So, there I am, driving along at 15mph behind a big plastic heart on wheels. At first I thought it was a tomato, but at that speed it wasn't too difficult to catch up and find out for sure. Yup, something so surreal must mean it's parade season.
Parade season presents a minor quandary for a motoring hack, you see, one I busily debated with myself as we pottered around and one which frankly risks making us (well, me) look like a bunch of ungrateful prissy prima donnas for even questioning accepting an invite that others would gleefully snap up.
I don't think I am some kind of precious diva, I may be wrong, but I am pretty sure I'm not, so I don't have any compunction about sharing the dilemma.
Here's the background, and it applies to all parades and competitions, by the way, even this one is just fresh in my mind.
This year I entered my Elan in the Cholmondeley Pageant of Power. This was a big deal for me because, in the 12 years I have owned that I have never officially competed that car, determining way back when (so far way back when that I can't really remember why) that it would resolutely remain a road car.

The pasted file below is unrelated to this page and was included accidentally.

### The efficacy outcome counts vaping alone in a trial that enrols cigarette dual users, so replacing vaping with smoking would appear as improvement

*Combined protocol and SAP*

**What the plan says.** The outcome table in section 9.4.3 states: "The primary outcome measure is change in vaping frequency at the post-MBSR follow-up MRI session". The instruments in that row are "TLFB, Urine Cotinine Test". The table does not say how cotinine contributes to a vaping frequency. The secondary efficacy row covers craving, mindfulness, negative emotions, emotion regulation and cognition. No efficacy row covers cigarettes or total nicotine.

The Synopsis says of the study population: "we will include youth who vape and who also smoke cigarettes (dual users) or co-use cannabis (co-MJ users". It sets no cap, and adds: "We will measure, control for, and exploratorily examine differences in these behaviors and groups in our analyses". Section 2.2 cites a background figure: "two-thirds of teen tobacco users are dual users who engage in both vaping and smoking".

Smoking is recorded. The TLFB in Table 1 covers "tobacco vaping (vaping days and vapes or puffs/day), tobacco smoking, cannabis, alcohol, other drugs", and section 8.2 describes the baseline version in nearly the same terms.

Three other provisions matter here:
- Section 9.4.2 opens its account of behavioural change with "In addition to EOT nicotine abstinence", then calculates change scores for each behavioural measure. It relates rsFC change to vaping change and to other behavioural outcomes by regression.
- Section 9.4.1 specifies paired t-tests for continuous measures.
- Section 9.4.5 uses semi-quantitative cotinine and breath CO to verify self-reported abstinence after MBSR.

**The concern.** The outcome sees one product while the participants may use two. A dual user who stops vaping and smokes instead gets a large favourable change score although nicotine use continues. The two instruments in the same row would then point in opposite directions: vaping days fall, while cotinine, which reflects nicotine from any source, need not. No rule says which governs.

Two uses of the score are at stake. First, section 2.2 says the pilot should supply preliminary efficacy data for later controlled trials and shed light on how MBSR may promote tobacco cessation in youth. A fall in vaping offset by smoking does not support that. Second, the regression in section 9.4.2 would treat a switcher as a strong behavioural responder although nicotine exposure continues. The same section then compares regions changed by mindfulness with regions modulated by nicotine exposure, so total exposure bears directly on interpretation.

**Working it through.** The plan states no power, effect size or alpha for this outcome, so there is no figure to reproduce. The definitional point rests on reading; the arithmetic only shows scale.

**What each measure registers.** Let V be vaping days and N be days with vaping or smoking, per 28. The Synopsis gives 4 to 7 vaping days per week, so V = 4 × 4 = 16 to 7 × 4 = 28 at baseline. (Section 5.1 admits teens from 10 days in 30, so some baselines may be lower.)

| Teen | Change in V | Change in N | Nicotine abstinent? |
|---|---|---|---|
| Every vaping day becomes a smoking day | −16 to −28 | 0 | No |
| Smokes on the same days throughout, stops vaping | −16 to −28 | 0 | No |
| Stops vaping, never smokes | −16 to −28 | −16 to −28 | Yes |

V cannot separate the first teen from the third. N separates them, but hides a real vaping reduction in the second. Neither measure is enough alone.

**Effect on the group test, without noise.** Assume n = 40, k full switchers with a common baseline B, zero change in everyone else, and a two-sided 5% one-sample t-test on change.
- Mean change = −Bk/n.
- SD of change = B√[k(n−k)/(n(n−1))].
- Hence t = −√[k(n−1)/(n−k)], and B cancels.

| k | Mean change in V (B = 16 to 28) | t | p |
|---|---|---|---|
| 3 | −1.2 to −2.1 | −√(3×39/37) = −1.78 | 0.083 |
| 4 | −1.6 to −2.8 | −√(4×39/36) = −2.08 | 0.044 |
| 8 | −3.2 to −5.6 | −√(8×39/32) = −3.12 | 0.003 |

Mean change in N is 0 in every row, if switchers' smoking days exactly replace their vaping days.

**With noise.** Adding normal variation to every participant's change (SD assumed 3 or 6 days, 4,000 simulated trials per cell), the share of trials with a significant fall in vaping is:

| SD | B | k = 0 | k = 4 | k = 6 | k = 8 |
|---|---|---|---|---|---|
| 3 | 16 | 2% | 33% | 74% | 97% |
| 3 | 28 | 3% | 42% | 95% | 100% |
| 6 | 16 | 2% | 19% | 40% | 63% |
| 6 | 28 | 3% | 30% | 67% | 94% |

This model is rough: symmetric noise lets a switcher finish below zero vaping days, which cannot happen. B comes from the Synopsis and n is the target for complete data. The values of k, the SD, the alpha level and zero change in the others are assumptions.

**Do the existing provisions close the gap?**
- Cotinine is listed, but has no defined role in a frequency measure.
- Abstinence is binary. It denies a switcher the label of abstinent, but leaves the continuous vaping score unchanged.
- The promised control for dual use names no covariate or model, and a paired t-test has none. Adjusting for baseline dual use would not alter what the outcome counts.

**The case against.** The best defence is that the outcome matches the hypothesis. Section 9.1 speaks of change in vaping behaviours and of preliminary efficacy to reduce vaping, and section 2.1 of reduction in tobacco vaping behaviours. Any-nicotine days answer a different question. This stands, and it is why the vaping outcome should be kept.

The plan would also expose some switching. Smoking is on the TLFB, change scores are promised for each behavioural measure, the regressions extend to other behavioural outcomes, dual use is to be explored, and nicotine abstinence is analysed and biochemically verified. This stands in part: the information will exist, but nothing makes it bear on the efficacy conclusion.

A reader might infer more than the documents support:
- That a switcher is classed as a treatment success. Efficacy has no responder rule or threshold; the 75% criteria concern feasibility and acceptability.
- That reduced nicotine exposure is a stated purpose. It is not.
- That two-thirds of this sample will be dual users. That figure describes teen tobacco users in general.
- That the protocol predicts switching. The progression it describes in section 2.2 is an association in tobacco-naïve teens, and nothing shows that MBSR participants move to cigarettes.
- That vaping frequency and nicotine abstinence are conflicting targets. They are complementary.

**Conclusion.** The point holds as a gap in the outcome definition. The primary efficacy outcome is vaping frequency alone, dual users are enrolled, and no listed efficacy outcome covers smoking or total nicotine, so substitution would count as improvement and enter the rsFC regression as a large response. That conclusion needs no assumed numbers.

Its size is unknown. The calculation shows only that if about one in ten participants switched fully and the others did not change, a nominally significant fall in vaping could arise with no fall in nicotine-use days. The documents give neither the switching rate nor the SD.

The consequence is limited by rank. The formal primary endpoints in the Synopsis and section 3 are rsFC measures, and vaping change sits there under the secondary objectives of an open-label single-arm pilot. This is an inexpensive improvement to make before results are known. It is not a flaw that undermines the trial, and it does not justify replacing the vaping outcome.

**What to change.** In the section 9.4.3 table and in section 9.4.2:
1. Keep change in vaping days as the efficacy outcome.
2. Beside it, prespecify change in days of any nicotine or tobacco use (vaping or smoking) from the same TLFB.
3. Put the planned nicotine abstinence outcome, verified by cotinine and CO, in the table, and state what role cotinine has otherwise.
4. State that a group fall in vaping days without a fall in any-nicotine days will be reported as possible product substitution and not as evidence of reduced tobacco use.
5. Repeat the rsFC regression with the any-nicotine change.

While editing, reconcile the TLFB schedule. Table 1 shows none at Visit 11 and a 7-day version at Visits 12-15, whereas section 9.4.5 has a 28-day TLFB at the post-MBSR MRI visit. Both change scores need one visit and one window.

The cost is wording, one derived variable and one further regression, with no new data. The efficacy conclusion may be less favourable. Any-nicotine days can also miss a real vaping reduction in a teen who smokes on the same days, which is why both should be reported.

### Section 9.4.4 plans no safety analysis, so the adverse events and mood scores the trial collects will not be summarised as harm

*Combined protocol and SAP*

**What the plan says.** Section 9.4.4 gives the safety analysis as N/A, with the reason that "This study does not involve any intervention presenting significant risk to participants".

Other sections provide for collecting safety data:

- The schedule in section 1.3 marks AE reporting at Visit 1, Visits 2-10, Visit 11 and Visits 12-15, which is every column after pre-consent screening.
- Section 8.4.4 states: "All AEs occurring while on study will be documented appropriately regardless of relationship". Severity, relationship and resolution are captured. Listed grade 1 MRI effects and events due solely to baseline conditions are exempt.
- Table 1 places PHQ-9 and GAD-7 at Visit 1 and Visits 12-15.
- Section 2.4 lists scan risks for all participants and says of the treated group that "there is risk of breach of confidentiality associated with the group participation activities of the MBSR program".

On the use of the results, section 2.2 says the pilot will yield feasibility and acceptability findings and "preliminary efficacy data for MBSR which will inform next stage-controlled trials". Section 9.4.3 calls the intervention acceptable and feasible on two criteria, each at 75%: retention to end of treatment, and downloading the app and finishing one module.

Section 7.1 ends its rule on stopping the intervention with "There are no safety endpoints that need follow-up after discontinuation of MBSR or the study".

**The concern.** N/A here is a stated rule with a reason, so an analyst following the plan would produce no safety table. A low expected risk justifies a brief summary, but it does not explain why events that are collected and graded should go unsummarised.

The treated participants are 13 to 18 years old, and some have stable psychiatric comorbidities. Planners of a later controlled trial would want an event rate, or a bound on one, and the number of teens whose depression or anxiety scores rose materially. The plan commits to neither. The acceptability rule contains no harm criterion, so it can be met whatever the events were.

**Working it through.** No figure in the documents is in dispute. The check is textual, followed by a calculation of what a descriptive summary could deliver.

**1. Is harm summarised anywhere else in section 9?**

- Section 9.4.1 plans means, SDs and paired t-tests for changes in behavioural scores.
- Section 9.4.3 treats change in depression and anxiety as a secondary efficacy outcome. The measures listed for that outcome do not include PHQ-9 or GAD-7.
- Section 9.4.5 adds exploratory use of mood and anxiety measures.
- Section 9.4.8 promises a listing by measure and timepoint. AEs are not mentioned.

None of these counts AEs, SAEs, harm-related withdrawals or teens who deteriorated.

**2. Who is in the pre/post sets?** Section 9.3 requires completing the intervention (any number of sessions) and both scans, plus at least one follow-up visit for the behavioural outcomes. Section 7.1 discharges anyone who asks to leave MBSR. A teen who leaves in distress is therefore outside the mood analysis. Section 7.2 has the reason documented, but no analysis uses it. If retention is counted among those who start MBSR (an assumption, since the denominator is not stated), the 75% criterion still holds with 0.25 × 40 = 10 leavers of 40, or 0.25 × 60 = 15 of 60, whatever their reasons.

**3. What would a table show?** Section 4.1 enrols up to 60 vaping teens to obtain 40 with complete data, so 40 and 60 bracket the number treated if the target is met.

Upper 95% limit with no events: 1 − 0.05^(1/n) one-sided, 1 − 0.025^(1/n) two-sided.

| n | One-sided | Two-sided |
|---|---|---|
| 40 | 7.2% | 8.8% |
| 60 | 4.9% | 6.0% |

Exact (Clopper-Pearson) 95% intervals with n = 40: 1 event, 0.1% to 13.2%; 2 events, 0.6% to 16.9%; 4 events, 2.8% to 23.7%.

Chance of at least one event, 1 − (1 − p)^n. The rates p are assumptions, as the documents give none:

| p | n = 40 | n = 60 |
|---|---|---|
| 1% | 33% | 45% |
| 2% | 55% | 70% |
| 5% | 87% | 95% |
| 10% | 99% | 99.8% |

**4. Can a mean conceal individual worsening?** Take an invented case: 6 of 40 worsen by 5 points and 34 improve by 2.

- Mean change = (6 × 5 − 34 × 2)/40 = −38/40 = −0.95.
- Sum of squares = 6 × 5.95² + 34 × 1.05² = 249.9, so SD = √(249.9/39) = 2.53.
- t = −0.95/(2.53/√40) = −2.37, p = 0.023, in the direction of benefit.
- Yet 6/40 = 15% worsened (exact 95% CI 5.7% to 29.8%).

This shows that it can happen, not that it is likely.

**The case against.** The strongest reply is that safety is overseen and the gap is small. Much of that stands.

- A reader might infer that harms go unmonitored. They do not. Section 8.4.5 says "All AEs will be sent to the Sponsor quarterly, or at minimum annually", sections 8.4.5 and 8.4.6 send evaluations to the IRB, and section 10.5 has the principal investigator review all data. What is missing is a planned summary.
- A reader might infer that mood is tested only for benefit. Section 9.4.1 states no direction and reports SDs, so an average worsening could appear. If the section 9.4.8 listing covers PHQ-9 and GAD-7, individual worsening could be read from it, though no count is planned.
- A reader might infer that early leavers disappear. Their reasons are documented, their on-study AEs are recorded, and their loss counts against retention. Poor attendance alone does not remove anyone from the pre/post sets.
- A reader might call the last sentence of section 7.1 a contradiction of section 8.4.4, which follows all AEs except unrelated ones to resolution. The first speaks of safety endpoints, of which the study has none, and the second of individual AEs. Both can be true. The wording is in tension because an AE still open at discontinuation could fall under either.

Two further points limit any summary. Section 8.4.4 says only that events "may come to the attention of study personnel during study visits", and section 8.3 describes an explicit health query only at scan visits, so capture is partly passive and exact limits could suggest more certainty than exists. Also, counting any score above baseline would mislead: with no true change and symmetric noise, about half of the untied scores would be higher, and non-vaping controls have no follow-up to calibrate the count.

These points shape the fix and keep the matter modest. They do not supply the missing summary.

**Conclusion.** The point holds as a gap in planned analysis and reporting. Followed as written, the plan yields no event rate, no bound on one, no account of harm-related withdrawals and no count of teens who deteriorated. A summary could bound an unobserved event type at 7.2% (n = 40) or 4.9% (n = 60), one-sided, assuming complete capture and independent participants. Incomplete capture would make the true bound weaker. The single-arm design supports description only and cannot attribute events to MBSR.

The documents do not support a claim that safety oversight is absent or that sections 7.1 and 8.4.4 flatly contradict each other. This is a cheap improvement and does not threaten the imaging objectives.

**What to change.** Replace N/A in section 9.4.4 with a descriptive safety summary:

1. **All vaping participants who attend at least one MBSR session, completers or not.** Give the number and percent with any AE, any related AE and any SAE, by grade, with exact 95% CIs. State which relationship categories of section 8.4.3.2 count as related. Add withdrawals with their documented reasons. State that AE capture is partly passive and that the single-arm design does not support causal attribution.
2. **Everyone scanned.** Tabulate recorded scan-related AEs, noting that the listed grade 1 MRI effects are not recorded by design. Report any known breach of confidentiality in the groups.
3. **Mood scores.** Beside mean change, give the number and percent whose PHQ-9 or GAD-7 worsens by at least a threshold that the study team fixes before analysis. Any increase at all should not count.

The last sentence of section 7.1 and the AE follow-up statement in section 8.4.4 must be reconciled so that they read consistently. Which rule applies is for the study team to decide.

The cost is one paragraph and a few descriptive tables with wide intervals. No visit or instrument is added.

So I put the forms in and was, after a bit of toing and froing, turned down. Fair enough, CPOP is all about valuable and historic machinery and far better and more important cars were turned away. I took it on the chin and have no axe to grind.
In letting me down gently, however, they offered me a place in the parade. I didn't really know what this entailed, but it didn't sound like it was for me so I told them "I am not really a parade kind of guy."
The thinking here is that if I am going to be on the track, I might as well compete. OK, I now realise that that sounds rather arrogant, but actually it's the opposite. I've done a lot of parades over the years and it concerns me that they might give the wrong perception to onlookers.